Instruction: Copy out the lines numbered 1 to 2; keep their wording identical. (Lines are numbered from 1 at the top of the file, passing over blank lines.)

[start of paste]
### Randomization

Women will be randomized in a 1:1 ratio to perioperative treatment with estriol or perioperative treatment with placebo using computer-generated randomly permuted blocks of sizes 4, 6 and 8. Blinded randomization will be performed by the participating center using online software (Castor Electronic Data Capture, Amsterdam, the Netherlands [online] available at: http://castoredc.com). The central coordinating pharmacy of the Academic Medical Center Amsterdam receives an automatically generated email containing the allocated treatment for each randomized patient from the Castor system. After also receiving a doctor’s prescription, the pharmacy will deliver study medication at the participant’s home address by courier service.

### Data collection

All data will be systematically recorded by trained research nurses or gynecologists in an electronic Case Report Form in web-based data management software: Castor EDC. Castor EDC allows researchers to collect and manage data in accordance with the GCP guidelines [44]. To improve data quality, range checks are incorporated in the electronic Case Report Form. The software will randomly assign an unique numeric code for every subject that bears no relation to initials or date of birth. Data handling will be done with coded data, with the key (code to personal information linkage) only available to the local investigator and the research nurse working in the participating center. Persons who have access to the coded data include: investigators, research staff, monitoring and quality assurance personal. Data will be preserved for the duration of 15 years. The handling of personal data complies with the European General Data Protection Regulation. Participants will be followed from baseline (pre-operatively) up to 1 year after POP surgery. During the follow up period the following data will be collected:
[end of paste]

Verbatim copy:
### Randomization

Women will be randomized in a 1:1 ratio to perioperative treatment with estriol or perioperative treatment with placebo using computer-generated randomly permuted blocks of sizes 4, 6 and 8. Blinded randomization will be performed by the participating center using online software (Castor Electronic Data Capture, Amsterdam, the Netherlands [online] available at: http://castoredc.com). The central coordinating pharmacy of the Academic Medical Center Amsterdam receives an automatically generated email containing the allocated treatment for each randomized patient from the Castor system. After also receiving a doctor’s prescription, the pharmacy will deliver study medication at the participant’s home address by courier service.